One area to note is that using low-grade silicone to cut cost is a common practice among many of the LED filament lamp makers in China. Low-grade silicone will become brittle after 200 hours of operation. It will cause the filament structure to fracture and to break the wire-bonded LED string. This is why the use of high-grade silicone is vital to the long life of the LED lamps. Each end of the filament has a metal electrode for further assembly. Figure 1 shows the step-by-step manufacturing process of the LED filament.
The phosphor coating is critical to the CRI performance and the safety of the LED filament lamps. Improper coating of the phosphor can induce leakage of the blue LED light, which can be harmful to the retina as some reports have suggested. One Filament lamps maker, AXP Lighting, has developed a novel phosphor deposition process which eliminates blue light leakage.
First generation LED lamps are typically built with large size LEDs, then they are driven with high current for maximum performance. Filament LED designs achieve even better performance than their traditional LED lamp counterparts by under driving many smaller, low power LED chips. The result is less heat, better efficacies, and sleeker designs with no heat sink needed. First generation LED lamps, on the other hand, need large heat sinks, which in addition to adding cost, also interrupt the flux geometry, which is why traditional LED lamps can never provide a true 360 degree flux geometry.
It’s all about the Heat
High quality Filament LED lighting products pay extra attention to the thermal management. The high voltage-low current scheme is an ideal combination for controlling the heat. Nevertheless, a reliable LED filament lamp needs to have multiple heat dissipation paths. It is a fact that the junction temperature (Tj) directly correlates to the life expectancy of the LED chips. Figure 2 shows the LED light decay rates under different junction temperatures (Tj). This phenomenon is commonly called the “Droop Effect”. To have a 30,000 hour life expectancy, while maintaining 90% luminous flux, the junction temperature needs to be maintained below 85° C.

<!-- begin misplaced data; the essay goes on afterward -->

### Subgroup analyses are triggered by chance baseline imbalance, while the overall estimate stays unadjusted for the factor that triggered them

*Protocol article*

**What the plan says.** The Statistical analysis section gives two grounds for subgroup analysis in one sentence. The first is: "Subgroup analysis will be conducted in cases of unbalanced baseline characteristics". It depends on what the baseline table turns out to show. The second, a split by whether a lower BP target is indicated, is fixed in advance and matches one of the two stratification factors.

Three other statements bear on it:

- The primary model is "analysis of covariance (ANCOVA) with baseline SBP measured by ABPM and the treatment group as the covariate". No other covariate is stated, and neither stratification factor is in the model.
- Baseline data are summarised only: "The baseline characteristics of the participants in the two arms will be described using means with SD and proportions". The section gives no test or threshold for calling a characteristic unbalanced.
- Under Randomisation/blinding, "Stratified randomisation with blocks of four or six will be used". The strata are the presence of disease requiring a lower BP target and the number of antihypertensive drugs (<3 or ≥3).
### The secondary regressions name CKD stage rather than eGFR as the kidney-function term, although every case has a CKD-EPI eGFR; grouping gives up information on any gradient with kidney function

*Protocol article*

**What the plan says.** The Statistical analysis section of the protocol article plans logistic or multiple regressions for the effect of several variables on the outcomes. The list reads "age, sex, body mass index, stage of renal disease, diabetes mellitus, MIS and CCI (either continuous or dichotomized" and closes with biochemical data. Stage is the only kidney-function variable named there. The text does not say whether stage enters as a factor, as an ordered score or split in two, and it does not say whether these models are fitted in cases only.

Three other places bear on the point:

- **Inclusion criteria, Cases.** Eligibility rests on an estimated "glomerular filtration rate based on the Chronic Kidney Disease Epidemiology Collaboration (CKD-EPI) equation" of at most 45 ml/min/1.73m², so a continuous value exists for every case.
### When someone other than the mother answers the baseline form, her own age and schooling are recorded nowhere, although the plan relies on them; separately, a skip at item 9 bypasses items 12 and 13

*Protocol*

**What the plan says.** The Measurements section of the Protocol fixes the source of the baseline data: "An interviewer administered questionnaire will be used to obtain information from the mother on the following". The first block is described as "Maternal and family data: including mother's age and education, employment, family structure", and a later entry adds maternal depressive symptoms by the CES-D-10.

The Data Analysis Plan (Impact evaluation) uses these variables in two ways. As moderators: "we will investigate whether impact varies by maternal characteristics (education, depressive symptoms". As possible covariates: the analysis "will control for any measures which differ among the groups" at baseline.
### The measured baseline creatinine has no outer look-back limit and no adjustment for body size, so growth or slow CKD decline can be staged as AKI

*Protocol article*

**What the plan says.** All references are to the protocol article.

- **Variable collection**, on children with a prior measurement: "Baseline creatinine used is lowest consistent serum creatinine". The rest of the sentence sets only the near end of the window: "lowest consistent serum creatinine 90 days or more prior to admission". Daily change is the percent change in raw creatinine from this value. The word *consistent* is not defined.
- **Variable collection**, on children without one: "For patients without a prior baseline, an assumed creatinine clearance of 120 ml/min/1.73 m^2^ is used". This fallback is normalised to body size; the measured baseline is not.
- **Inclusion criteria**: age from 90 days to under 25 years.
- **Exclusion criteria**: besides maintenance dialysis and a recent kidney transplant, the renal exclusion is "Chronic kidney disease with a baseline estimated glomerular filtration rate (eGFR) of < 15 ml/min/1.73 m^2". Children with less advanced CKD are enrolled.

One of the novel approaches to thermal management is to use a special gas mixture inside the glass lamp to facilitate the heat transfer to the glass surface more efficiently than just relying on convection alone. There are other creative ways to dissipate the heat without sacrificing the omnidirectional light. One secret is how you arrange the LED filaments. As we study the commercially available LED filament products on the market today, it is worthy to note that AXP Lighting is the only company receiving both the UL™ and the Energy Star™ certifications for all of its Filament LED™ products. Its patented cross filaments provide a “center of light” without forming any dark zones compared to other “Christmas Tree” type LED Filament designs emerging onto the market. Picture 4 compares the lighting effect between the AXP lamp and other brands.
Filament LED vs. Non-Filament LED Lamp comparison
Filament LED lamps are rapidly gaining market share. To benchmark the big three lamp makers with the AXP Lighting product, the big three are playing catch-up. Table 1 shows the results.
It is noteworthy that even traditional LED lamp makers like Cree recognizes the advantages of a classic incandescent lamp appearance, which is why they have introduced the 4-Flow product line incorporating an incandescent lamp shape with simple air convection for cooling. This does confirm that lamp manufacturers acknowledge the desire for a classic Edison style lamp which is what consumers really want in their homes. Filament LED lamps appear to have that figured out.
For more information please see: www.axplighting.com